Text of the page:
"I'm looking for someone to lend me a porch so I can clean it up and stay with my family," one Macomia resident, Wild Eusebio, told the Portuguese news agency Lusa.
Another family of 13 people, including eight children, was living in an improvised plastic tent, the report said.
Poway, Apr 28 (AP/UNB) — A 19-year-old gunman opened fire inside a synagogue near San Diego as worshippers celebrated the last day of a major Jewish holiday, killing a woman and wounding the rabbi and two others Saturday, authorities said.
President Donald Trump and other elected officials decried what they called an anti-Semitic attack exactly six months since 11 people were killed at a Pittsburgh synagogue in the deadliest assault on Jews in U.S. history.
There were indications an AR-type assault weapon might have malfunctioned after the gunman, identified as John Earnest, fired numerous rounds inside the Chabad of Poway, San Diego County Sheriff William Gore said.
An off-duty Border Patrol agent working as a security guard fired at the shooter as he ran away, missing him but striking his getaway vehicle, San Diego County Sheriff William Gore said.
Shortly after fleeing, Earnest called 911 to report the shooting, San Diego Police Chief David Nisleit said. When an officer reached him on a roadway, “the suspect pulled over, jumped out of his car with his hands up and was immediately taken into custody,” Nisleit said.
The sheriff said a girl and two men, including the rabbi, were wounded as the Jewish congregation gathered for Passover, a weeklong commemoration of the deliverance of the ancient Hebrews from slavery in Egypt. The three were in stable condition at hospitals.
A shooting at a synagogue outside San Diego where worshippers were celebrating the last day of Passover sent four people to the hospital Saturday, but the extent of their injuries was not clear, officials said. (April 27)
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Earnest has no criminal record, but investigators were looking into a claim he made in an online manifesto about setting a fire at a mosque in nearby Escondido last month, Gore said. There was damage but no injuries.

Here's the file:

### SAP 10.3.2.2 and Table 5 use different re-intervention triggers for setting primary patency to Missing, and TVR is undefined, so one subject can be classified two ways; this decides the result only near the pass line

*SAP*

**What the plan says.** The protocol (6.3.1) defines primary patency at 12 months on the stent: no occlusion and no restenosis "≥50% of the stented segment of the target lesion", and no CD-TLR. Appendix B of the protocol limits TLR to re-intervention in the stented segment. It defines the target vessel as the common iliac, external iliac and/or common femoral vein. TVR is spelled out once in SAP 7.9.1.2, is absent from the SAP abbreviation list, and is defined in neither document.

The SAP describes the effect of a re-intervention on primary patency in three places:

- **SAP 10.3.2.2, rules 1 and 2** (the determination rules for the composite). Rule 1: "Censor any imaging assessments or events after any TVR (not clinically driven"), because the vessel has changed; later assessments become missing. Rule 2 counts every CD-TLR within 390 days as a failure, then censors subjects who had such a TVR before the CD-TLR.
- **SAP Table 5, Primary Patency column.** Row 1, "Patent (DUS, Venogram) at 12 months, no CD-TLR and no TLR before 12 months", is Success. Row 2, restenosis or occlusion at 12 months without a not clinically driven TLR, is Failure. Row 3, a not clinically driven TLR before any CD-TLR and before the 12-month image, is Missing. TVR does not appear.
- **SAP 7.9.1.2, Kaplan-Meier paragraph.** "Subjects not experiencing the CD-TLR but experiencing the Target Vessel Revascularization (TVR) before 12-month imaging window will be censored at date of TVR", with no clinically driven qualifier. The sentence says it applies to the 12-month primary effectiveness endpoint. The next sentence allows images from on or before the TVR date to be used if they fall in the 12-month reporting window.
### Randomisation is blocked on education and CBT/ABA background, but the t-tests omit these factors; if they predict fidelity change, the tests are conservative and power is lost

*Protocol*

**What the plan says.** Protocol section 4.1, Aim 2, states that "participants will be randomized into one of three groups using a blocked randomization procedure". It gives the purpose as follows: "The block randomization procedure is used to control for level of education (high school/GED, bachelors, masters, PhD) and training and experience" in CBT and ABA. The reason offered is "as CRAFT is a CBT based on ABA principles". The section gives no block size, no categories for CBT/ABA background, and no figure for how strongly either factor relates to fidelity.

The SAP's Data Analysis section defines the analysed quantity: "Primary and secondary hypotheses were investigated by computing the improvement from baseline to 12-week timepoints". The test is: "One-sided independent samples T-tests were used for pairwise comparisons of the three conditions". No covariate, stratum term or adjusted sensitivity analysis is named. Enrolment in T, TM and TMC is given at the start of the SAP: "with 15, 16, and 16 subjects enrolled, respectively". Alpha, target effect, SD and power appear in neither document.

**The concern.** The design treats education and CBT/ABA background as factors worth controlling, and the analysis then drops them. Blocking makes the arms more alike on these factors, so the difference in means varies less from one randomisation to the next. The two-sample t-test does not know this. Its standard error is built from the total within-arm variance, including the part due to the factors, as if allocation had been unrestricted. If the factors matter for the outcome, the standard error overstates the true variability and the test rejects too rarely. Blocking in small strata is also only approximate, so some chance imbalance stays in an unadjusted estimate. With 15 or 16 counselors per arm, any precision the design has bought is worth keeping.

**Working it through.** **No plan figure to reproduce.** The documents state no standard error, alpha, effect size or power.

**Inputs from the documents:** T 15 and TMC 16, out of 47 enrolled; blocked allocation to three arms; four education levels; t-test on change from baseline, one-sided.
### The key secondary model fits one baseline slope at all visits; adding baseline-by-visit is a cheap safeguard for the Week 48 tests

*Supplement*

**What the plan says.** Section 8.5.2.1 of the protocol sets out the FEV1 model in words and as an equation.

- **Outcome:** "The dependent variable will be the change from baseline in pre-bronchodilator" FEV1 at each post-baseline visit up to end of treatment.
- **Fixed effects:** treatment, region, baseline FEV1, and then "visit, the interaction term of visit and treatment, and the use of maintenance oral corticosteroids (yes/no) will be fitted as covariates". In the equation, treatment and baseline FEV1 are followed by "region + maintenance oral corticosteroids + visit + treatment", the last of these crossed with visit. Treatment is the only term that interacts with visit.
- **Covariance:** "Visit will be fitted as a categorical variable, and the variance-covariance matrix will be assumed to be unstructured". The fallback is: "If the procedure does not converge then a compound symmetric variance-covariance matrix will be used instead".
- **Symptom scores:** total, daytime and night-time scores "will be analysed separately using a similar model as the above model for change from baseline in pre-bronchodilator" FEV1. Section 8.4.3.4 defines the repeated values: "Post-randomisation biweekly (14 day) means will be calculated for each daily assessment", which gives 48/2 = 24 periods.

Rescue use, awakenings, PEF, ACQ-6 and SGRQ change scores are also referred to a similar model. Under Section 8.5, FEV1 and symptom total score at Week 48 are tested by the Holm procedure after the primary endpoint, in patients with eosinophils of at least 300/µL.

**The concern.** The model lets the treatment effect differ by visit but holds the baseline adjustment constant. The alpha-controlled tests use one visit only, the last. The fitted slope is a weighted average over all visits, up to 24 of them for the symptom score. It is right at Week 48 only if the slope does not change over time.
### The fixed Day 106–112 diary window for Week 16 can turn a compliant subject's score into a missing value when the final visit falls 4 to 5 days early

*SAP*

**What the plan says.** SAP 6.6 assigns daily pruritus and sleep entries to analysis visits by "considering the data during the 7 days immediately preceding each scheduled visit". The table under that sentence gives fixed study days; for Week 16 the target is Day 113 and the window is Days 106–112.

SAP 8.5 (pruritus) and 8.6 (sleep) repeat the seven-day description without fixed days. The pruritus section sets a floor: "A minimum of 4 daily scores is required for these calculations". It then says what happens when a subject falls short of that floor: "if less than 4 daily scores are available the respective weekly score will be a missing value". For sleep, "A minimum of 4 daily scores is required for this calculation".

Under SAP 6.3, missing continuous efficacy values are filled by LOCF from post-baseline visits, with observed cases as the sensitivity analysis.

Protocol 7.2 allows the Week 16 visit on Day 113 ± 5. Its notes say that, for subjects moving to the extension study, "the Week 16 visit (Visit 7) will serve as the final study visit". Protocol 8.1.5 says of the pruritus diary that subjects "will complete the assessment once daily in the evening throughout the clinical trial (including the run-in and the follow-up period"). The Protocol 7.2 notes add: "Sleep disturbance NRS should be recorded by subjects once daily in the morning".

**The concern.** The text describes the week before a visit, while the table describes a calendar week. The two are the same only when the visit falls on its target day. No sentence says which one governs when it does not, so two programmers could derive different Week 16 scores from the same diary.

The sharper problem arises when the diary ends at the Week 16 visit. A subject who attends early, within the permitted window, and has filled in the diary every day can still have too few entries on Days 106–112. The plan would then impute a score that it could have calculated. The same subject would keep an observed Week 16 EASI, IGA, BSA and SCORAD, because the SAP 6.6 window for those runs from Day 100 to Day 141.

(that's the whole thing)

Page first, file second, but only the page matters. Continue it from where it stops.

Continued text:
Gore said authorities were reviewing copies of his social media posts and were investigating the attack as a possible hate crime in the city of Poway, just over 20 miles (32 kilometers) north of San Diego.
A person identifying themselves as John Earnest posted an anti-Jewish screed online about an hour before the attack. The poster described himself as a nursing school student and praised the suspects accused of carrying out deadly attacks on mosques in New Zealand last month and at Pittsburgh’s Tree of Life synagogue Oct. 27.
California State University, San Marcos, confirmed Earnest was a student on the dean’s list and said the school was “dismayed and disheartened” that he was suspected in “this despicable act.”
There was no known threat after Earnest was arrested, but authorities boosted patrols at places of worship as a precaution, police said.
Minoo Anvari, a member of the synagogue, told media outlets that her husband was inside during the shooting. She said he called to tell her the shooter was shouting and cursing.
Mexico City, Apr 28 (AP/UNB) — Mexican immigration authorities say they have returned 104 migrants by plane to Honduras.
The flight back to Honduras on Saturday came amid pressure on Mexico from the government of President Donald Trump to clamp down on migration to the U.S.
Mexican officials are now sorting through a backlog of petitions for transit or humanitarian visas in southern Mexico. Frustrated by long waits for visas and overcrowding at shelters, many migrants are opting to continue north without Mexico's blessing.